Horticultural therapy is one of the oldest programs at the NCBG, and NCBG’s program is one of the oldest of its kind in the nation. It was established in 1978, only five years after the founding of the American Horticultural Therapy Association.
Horticultural therapy (HT) and its use at public and university-affiliated gardens was introduced to NCBG after Public Programs Coordinator Dot Wibur-Brooks, NCBG Horticulturalist Rob Gardner, and Memorial Hospital occupational therapist Betty Bell attended a 3-day workshop at Clemson University. Clemson had recently established a horticultural therapy program at their campus garden and shared the details of its program with attendees to the workshop. It became obvious to Dot, Rob, and Betty that there was a need for a similar program at NCBG.
On her return to Chapel Hill, Dot began a fact-finding mission, gathering information about local schools, senior living centers, nursing homes, and hospitals whose students, residents, and patients might benefit from horticultural therapy. Dot also began a search for sources of funding for such a program. A Title I HEW grant provided the spark for a Garden program that, over the years, would touch the lives of people of diverse ages and from all walks of life.
The HT program was coordinated by Judy Carrier, from 1978 to 1984; Bibby Moore, from 1984 to 1992; and Nancy Easterling, from 1992 to 2009. It has been led by Sally Haskett since 2009.
Horticultural Therapy is the purposeful use of plants and gardens to promote mental, emotional, physical, spiritual, and intellectual well-being. It is based on the age-old truth that gardening is good for the whole person—body, mind, and spirit. As Charles A. Lewis noted in Green Nature, Human Nature, horticultural therapy “is rooted in the fact that plants and people share the same rhythm of life. Plants, like people, grow and change. Both respond to nurturing and to outside influences. Tending our plants and gardens connects us to health, to the world around us, to each other, and to our spirits.”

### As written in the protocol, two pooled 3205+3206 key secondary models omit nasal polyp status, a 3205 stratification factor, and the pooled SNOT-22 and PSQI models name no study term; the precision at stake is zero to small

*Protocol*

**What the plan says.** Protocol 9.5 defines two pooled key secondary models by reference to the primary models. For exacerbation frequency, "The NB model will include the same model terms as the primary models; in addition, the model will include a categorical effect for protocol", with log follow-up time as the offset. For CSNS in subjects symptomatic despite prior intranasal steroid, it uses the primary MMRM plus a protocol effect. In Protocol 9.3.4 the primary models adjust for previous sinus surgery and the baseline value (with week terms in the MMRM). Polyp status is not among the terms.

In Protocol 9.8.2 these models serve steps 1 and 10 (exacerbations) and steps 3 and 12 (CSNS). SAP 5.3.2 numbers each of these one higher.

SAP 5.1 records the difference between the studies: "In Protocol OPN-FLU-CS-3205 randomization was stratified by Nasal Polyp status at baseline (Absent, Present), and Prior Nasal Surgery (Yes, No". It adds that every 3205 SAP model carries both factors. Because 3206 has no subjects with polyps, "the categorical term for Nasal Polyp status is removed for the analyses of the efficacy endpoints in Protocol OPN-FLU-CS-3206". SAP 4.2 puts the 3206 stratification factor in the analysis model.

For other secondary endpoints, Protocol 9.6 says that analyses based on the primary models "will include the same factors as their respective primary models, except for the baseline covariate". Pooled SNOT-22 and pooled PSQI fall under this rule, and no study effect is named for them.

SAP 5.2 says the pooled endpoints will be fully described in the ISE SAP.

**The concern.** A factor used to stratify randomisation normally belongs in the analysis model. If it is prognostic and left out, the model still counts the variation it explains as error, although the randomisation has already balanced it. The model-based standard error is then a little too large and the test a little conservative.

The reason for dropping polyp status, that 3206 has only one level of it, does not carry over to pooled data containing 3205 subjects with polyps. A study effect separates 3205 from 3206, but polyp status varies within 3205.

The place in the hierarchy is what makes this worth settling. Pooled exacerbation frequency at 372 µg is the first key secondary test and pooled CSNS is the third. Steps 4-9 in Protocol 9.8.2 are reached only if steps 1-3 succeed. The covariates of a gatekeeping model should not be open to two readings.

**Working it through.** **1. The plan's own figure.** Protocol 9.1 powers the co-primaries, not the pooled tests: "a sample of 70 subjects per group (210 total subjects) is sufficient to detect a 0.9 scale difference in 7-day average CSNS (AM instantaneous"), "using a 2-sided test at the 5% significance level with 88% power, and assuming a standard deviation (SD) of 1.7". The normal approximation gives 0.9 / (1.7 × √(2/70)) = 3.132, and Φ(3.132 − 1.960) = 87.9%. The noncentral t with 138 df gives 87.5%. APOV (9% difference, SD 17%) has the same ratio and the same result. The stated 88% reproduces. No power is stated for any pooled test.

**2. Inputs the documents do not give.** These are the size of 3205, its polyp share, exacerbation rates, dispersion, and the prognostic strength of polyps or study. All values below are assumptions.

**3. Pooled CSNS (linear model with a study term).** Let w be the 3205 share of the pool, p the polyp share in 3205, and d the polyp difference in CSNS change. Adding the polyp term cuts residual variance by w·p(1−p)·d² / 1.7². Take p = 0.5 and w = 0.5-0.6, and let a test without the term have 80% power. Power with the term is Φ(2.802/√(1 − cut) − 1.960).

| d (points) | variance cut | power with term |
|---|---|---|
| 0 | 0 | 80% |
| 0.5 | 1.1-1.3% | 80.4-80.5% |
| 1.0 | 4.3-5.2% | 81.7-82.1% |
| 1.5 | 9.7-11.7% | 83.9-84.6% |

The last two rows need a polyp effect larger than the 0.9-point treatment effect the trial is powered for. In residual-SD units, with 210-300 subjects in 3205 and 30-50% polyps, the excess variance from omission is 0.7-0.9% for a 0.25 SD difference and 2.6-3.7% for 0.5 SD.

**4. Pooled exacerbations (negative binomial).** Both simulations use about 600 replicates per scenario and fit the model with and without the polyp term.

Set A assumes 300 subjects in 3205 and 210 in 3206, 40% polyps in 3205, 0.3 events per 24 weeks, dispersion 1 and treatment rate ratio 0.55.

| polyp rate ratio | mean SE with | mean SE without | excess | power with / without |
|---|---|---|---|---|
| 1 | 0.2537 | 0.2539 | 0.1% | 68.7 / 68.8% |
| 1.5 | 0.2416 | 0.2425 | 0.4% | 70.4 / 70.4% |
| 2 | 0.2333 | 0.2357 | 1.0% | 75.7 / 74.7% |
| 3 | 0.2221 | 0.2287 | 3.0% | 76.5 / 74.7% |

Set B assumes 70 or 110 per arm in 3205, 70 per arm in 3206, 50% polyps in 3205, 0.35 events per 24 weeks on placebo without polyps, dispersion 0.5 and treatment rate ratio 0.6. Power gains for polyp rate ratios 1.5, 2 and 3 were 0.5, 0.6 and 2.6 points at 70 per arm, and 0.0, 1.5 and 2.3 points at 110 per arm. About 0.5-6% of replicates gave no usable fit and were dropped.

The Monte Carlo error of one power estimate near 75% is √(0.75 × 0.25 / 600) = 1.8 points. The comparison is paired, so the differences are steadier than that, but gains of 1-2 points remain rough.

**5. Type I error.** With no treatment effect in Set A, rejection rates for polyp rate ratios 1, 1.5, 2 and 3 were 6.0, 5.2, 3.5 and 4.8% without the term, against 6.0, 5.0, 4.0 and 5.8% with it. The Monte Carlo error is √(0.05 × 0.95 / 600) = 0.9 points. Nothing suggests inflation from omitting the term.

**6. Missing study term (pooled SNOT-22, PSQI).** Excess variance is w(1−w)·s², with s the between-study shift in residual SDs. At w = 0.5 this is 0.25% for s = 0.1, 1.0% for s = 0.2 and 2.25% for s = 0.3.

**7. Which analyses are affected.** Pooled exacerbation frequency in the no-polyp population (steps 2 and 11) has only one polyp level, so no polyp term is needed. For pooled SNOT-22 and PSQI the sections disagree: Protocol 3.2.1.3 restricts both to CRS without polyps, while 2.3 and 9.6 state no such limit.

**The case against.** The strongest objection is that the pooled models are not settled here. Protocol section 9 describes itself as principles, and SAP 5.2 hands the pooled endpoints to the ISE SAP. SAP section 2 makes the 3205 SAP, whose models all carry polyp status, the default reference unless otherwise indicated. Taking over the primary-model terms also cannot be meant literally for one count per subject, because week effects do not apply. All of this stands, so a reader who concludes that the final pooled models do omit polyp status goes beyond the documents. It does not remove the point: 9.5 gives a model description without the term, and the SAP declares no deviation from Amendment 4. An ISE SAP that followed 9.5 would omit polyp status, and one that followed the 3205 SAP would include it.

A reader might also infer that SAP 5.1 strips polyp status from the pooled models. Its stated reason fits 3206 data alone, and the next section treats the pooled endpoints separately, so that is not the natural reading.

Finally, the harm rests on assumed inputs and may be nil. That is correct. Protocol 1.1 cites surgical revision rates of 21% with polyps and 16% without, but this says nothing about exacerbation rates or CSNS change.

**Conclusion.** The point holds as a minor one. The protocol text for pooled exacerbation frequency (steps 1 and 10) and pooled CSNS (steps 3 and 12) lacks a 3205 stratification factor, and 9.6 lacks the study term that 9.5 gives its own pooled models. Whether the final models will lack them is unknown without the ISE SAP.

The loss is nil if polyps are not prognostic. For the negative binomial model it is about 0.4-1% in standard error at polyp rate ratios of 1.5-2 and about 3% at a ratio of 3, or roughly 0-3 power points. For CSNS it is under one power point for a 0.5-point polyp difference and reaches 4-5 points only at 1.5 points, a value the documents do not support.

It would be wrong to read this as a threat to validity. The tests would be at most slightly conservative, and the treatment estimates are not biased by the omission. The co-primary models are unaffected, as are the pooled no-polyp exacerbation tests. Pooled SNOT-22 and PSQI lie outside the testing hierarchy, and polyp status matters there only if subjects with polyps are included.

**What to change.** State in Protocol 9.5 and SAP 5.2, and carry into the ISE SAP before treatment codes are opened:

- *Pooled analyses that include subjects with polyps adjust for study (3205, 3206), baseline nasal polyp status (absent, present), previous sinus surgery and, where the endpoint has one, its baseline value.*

Put another way, the benefits to HT include physical health through activity, fresh air, and nutrition from the garden; emotional health through creative expression, caring for plants, and productive work; social health through sharing, working together, and building community; intellectual and spiritual health through learning new skills and relearning old truths.
The HT program at NCBG has two main objectives: providing therapeutic interventions for clients in individual and group settings; and holding training sessions for people interested in learning about the field, including health care and social service professionals, and master gardeners.
Horticultural therapy is a versatile form of therapy, adaptable to people of different ages, abilities, settings, and circumstances. Over the years, NCBG’s Horticultural Therapy Program has served a wide range of individuals and groups: prison inmates, seniors and the elderly, the physically disabled, the mentally ill, children with emotional issues, at-risk teens, and patients at a local hospital’s EatingDisorders unit.
Currently, NCBG’s horticultural therapist, Sally Haskett, works with three groups: clients with a diagnosed mental illness, clients with a traumatic brain injury, and clients in assisted living settings who have memory or healthcare issues. These programs are a mix of on-site programs offered at NCBG and off-site programs taking place at other locations and facilities.